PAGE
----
Australia – God Cannot Be Manipulated For Political Purposes, Church Leaders Slam Politician

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Norbert Hofer, Joint Acting President of Austria and Third President of the National Council
Norbert Hofer, Joint Acting President of Austria and Third President of the National Council

A right-wing politician has been slammed by a number of Protestant churches in Austria for using God’s name in a campaign slogan, arguing that God shouldn’t be used as a means to attack other people and cultures.

“God cannot be manipulated for personal intentions or political purposes,” declared the joint statement of Protestant leaders as read by Bishop Michael Buenker.

“We consider that mentioning God for one’s own political interests and using Him along with reference to the Christian West to indirectly attack other religions and cultures amounts to an abuse of His name and of religion in general,” the statement continued, according to BBC News.

“We reject the use of God for political campaigning.”

Presidential candidate Norbert Hofer of the Freedom Party, who has campaigned against immigration, opted to use a new campaign slogan which translated to “So help me God,” and according to his party, reflects “a strong anchorage in Christian and Western values.”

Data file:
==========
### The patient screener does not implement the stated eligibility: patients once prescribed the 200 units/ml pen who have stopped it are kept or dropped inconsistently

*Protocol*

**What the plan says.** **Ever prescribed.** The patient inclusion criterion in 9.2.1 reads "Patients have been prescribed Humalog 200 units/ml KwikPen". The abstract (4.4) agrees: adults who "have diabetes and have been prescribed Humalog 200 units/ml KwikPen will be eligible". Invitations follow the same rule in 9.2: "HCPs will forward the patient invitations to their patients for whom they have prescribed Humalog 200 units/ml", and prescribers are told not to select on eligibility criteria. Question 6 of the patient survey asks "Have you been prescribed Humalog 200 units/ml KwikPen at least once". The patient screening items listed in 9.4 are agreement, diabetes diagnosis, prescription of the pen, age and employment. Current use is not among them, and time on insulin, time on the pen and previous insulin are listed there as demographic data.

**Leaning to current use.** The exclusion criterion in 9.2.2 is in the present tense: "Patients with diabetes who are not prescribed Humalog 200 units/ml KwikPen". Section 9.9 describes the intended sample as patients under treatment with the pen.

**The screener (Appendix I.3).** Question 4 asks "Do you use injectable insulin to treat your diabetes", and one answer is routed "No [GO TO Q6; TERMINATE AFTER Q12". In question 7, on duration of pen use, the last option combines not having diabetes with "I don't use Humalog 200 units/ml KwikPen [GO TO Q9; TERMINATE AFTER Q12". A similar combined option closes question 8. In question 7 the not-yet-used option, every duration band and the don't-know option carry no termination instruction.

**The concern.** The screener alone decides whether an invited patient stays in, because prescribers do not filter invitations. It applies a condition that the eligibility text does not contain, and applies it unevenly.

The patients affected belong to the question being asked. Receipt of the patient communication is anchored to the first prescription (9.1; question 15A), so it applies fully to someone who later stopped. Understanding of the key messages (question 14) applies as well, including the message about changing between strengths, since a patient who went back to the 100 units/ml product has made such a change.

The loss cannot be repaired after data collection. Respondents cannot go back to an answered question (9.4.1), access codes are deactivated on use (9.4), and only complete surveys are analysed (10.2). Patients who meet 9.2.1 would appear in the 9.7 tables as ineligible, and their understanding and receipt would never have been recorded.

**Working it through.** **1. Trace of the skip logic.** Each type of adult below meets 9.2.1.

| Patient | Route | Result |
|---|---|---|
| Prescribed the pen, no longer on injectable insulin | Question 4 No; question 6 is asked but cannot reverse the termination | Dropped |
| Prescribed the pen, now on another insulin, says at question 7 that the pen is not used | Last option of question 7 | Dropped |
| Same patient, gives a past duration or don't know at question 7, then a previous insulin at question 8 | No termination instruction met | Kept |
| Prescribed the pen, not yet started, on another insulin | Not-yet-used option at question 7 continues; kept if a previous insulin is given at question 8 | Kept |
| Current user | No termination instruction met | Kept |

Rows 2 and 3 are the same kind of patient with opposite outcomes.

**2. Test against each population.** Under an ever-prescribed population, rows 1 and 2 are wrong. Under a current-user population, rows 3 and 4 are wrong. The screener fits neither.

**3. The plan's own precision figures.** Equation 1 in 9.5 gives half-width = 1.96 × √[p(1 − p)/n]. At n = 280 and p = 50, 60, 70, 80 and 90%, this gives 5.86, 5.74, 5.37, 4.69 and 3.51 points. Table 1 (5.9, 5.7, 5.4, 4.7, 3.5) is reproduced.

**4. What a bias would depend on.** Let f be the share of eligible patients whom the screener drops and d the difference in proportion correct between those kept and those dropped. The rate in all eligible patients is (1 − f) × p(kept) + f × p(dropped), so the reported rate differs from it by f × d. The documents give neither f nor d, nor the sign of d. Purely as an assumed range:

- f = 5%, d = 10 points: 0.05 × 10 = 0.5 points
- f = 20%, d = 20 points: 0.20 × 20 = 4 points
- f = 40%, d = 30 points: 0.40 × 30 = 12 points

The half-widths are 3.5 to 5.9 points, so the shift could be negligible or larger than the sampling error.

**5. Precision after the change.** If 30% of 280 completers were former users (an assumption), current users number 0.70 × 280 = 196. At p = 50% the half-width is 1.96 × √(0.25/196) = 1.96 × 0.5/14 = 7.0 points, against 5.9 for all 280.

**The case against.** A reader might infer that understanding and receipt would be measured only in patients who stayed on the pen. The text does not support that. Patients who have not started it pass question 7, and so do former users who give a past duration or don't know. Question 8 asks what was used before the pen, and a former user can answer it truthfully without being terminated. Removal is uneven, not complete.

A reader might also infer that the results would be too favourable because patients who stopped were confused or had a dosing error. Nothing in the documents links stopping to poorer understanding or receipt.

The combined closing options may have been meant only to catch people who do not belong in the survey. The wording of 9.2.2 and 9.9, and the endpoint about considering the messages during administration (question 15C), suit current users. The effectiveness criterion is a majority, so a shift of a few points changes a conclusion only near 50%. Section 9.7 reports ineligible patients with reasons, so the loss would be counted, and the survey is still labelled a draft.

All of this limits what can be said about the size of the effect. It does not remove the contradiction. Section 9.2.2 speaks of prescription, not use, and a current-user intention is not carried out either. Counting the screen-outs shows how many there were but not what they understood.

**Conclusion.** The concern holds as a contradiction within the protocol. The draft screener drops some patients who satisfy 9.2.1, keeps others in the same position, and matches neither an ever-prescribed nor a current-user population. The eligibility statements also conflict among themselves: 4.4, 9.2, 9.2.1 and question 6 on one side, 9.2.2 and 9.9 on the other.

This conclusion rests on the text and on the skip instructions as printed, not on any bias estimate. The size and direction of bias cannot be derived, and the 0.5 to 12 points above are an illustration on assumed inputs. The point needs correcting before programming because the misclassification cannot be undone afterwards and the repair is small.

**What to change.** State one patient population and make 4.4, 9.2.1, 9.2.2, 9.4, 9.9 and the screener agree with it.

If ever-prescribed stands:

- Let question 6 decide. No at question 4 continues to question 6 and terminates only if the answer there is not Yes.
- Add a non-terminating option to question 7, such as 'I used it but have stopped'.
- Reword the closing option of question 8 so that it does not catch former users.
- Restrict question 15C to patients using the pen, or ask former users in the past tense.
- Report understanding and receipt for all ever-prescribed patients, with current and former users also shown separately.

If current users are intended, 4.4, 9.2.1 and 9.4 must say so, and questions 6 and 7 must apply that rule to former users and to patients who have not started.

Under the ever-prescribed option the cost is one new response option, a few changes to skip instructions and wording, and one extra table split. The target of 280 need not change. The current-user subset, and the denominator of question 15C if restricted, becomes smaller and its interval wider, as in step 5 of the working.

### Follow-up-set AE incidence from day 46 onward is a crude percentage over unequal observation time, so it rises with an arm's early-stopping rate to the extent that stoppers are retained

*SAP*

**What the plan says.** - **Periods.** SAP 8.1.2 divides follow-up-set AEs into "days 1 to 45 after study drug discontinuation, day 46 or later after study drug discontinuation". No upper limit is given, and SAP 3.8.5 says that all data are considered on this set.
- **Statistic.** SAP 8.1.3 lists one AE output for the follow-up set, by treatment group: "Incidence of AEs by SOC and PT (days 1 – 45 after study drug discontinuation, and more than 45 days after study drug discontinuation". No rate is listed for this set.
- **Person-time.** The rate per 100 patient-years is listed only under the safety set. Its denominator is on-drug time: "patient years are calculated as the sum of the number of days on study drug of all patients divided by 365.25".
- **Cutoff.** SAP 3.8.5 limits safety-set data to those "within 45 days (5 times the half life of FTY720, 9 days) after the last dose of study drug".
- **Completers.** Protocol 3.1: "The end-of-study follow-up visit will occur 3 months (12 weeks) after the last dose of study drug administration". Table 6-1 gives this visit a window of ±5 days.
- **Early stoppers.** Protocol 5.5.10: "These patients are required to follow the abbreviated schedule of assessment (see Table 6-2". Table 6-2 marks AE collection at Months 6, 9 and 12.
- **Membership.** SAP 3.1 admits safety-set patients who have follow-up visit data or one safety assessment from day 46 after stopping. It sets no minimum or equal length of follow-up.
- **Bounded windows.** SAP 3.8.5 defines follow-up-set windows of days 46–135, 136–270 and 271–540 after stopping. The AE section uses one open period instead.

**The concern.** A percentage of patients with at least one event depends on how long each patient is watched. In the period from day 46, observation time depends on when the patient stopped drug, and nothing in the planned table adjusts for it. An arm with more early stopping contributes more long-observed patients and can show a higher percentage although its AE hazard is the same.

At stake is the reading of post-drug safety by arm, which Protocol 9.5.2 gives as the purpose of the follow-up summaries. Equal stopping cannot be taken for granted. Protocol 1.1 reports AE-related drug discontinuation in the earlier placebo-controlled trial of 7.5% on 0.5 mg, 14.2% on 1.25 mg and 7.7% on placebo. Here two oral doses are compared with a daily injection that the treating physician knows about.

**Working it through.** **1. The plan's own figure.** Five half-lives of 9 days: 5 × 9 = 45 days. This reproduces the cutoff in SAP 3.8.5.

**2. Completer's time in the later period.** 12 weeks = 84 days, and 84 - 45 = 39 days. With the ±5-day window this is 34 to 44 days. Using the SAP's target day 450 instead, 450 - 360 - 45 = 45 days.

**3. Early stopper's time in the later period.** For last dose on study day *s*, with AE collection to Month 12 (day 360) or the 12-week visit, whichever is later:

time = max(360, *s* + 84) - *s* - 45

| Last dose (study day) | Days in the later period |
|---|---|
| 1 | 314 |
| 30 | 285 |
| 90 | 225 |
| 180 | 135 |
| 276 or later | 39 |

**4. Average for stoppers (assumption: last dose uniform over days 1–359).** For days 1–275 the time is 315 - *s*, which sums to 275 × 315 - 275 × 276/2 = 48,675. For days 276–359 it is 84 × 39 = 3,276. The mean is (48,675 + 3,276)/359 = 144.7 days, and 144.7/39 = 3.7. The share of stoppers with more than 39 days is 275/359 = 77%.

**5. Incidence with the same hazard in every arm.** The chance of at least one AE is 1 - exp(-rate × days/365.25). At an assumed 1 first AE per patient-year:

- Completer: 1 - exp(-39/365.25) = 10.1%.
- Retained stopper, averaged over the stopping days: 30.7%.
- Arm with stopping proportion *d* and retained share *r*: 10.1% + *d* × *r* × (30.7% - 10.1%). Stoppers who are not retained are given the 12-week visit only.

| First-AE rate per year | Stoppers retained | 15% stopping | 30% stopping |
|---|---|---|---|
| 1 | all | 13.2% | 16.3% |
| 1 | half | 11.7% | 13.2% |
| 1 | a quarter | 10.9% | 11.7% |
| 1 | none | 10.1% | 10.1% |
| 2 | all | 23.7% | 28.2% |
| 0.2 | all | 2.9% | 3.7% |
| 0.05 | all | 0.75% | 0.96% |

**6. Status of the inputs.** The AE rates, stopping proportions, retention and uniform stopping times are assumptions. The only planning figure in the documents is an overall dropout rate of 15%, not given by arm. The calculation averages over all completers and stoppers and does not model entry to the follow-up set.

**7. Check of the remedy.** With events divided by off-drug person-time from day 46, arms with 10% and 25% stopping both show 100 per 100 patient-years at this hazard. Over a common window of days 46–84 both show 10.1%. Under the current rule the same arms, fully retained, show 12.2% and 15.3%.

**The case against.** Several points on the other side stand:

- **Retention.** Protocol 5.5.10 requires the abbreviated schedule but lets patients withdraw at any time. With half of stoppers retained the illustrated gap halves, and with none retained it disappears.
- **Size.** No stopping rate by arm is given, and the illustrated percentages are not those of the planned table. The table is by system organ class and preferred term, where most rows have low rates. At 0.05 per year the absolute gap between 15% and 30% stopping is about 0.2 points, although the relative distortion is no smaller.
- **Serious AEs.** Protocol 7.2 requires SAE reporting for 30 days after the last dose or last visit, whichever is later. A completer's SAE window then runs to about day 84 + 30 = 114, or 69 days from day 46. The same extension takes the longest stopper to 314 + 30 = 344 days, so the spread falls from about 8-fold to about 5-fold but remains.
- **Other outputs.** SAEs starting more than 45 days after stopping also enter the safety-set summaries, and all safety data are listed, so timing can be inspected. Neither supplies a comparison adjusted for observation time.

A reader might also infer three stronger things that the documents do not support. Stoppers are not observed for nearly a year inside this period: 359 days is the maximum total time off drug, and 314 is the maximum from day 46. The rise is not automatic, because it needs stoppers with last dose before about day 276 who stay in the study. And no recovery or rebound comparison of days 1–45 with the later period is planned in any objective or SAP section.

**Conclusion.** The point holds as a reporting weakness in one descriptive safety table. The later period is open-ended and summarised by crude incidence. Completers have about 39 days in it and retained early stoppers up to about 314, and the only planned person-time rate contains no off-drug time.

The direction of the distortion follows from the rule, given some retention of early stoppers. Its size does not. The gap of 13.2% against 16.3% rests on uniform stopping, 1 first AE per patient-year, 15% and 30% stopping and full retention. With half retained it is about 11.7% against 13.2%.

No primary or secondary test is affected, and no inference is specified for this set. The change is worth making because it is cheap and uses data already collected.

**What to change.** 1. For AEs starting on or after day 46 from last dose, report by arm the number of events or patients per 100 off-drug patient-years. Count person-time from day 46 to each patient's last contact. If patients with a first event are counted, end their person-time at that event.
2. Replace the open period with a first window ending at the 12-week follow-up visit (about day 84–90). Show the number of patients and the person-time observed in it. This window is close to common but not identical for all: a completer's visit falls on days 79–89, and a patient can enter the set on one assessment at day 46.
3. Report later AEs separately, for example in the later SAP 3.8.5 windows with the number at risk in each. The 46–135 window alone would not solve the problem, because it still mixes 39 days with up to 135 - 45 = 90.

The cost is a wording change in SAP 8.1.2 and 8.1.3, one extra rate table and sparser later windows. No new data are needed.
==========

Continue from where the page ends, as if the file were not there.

Hofer has sought to defend the slogan by pointing out that the lyrics to the Austrian national anthem mention God, while the U.S. dollar note bears the slogan “In God we trust.”

Reuters reported that Hofer, a former Roman Catholic turned Protestant, is facing off against Green Party leader Alexander Van der Bellen in a run-off election on Dec. 4, hoping to be elected the European Union’s first far-right head of state.

Hofer previously lost to Van der Bellen in May by a narrow margin, but an investigation annulled the vote after irregularities in the count were found.

Thomas Hennefeld, superintendent of the Protestant Reformed Church, explained that several Protestant leaders in the country are uncomfortable with Hofer’s stance against immigration.

“We stand for a biblical understanding of God, a universal God who is there for the weak, the strangers, the refugees — the opposite of what the FPO stands for,” Hennefeld said.

FPO head Heinz-Christian Strache said that the criticism of the slogan is unjustified, however, given that the exact same phrase is also used as part of the presidential swearing-in vow.

“I simply cannot understand how it is necessary to justify oneself when it comes to one’s core values,” Strache said.

Freedom Party official Herbert Kickl added that the phrase “is in no way a misuse of the concept of God.” Kickl argued that it “comes from the heart” of Hofer.

Immigration has been a controversial issue in Austria, with the country having taken in over 115,000 migrants from the Middle East, Africa and Asia since 2015. The FPO has warned that for a nation of 8.7 million people, such high numbers of migrants threaten security and jobs.

Close to two-thirds of Austria’s population belongs to the Roman Catholic Church, though the Austrian Bishops’ Conference has said that it will not be commenting on the controversial slogan or on Hofer’s campaign.

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